Skilled Nursing Operators Face Down ‘Unsustainable’ $2 Billion Cut
Now that the Senate’s compromise spending plan has become law, skilled nursing providers must figure out how to make do with fewer Medicare dollars over the next 10 years.
The decline comes from a freeze in the Medicare market basket rate, which the new budget has set at 2.4% in fiscal 2019. The industry had expected a larger increase in the index, according to a spokesperson for the American Health Care Association.
As a result, the Congressional Budget Office has estimated a $1.9 billion reduction in Medicare spending over the next decade. The 2019 fiscal year begins October 1 of this year.
“The last thing we need is another reduction in Medicare,” Dan Holdhusen, director of government relations at the The Evangelical Lutheran Good Samaritan Society, told Skilled Nursing News.
Kathy Gallin, director of legislative affairs at Signature HealthCARE, which provides skilled nursing and other long-term care services across 11 states, also expressed disappointment with the rate freeze.
“It’s unsustainable to an industry that already operates on such thin margins,” she told SNN. “Our cost of doing business doesn’t decrease over the years, our expenses don’t decrease; costs of supplies go up, wages go up.”
Good Samaritan, the largest not-for-profit senior care provider in the U.S., has approximately 180 nursing homes. About 60% of residents in those homes are Medicaid patients, while about 15% are on Medicare, though this number can fluctuate due to various factors, including shorter-term stays by Medicare residents, Holdhusen said.
As with other nonprofits, Medicaid is a major pain point for the Sioux Falls, S.D.-based Good Samaritan, with the provider getting roughly 89 cents of reimbursement for every dollar spent on Medicaid patients, Holdhusen told SNN. Because of that, any reduction of revenue, even if it’s spread out over 10 years, hits the skilled nursing industry hard, he said.
To calculate the Medicare market basket rate, the Centers for Medicare & Medicaid Services’ (CMS) Office of the Actuary considers the costs of various products and commodities. Though there are some minor variations, it’s generally the same across various Medicare providers, Holdhusen explained. More specifically, individual market baskets are produced for several payment systems, including the Skilled Nursing Facility Prospective Payment System (PPS), to measure the price changes providers are dealing with, according to CMS.
The exact market basket rate isn’t known until the Medicare reimbursement rule is issued, and the rule itself won’t go into effect until after Oct. 1. But the adjusted rate for fiscal 2019 was expected to be about 2.7%, Holdhusen said.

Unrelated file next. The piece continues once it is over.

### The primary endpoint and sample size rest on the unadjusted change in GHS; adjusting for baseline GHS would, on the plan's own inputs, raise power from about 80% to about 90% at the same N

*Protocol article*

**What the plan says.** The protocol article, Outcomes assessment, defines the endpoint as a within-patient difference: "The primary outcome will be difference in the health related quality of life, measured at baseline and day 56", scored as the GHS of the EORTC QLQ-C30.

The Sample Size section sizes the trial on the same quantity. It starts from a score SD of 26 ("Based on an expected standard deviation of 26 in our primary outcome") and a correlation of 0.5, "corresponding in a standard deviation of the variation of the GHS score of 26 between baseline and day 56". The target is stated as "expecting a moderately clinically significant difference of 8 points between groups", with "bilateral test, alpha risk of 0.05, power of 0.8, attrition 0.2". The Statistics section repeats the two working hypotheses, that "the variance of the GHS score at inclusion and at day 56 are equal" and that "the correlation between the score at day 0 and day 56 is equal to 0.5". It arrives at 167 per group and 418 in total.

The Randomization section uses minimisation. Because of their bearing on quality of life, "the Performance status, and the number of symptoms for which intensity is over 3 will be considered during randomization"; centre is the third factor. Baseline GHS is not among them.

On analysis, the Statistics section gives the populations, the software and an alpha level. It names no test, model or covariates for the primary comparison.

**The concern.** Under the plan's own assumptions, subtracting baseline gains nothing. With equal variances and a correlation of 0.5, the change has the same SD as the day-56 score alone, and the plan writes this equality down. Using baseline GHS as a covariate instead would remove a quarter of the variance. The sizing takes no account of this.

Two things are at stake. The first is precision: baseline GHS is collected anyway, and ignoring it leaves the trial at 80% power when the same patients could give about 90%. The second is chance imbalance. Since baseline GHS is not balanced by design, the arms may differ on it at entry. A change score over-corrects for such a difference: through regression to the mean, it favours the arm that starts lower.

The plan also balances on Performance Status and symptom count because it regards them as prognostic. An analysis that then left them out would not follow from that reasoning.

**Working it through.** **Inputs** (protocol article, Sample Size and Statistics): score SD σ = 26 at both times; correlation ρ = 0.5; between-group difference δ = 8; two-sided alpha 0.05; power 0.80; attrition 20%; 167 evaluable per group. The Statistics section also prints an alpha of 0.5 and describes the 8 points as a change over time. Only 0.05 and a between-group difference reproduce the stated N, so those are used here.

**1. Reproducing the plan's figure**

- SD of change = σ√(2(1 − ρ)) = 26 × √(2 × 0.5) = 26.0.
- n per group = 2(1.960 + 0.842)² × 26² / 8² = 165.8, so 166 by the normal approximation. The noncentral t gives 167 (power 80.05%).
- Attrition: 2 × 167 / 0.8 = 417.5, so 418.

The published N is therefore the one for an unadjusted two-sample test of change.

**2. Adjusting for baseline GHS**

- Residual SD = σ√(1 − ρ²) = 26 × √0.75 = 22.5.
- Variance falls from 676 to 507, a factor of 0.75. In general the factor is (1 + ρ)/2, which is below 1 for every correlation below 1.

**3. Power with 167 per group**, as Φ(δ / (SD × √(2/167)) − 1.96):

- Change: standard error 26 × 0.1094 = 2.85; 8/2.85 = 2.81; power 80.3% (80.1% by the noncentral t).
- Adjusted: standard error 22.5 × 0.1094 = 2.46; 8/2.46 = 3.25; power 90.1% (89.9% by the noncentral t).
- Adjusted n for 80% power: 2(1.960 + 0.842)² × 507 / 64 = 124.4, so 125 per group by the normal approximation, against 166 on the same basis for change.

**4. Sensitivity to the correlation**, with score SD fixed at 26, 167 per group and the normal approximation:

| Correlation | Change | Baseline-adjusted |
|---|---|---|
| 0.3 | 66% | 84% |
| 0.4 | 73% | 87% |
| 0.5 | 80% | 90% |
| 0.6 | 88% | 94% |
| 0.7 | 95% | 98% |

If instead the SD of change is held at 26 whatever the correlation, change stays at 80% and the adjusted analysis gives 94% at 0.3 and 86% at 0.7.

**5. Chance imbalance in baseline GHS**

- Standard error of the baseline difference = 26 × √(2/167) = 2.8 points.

“They will use that calculation, whatever it might be, to add into the escalator on the rates,” he said. “And in this case, what they did is hardwired, or artificially decreased, the amount of the market basket.”
The freeze to 2.4% is not the first cut to the rate. When the so-called “permanent doc fix” — part of the the Medicare Access and CHIP Reauthorization Act that blocked a 21% cut in Medicare payments to doctors, according to CBS and the Associated Press — was passed in 2015, the basket rate rate took an artificial cut in fiscal 2018 to 1% to offset part of the cost.
Combine that with the new rate freeze, low Medicaid reimbursement rates, regulatory uncertainty over the Affordable Care Act (ACA) and the efforts to repeal it, an aging population, and general pressure on SNFs, and the cumulative effect is “a pretty big blow,” Holdhusen said.
“I’m not necessarily wringing my hands and lamenting,” he said. “But at the same time there are challenges that wer’e doing to have to meet to care for the growing number of residents that need care.”
Not a total loss
The industry tentatively celebrated the budget proposal after both the House and Senate included a provision to repeal the controversial cap on Medicare-funded physical therapy services. But according to LeadingAge, a nationwide trade group that represents non-profit long-term care providers, that victory came at a cost.
“The offsets it requires will impact home health, hospice, and nursing home providers — as well as the older adults they serve — negatively,” LeadingAge said in a statement to SNN Friday. “What’s more, our members know from experience that across-the-board cuts to skilled nursing facilities and home health hurt good providers’ ability to continue delivering high-quality care to older Americans.”
Gallin also praised the repeal of the therapy caps, contrasting how that issue was handled with the market basket freeze.
“The therapy caps, that was done with so much thought and that was done with leadership,” she said. “The fact that there’s a permanent repeal on the therapy caps is wonderful… but [the rate freeze] was passed with a large decrease to funding for skilled providers and a large negative impact to the industry.”
Still, at least one skilled nursing CEO remained relatively upbeat about the developments. Speaking on his company’s fourth-quarter earnings call Friday afternoon, Ensign Group (NASDAQ: ENSG) CEO Christopher Christensen described the 2.4% rate increase as “healthy,” while acknowledging that it was lower than expected.
“That’s what we’ve been accustomed to,” Christensen said. “In fact, we’ve been accustomed to less than that, a few years. I don’t think any of it is concerning.”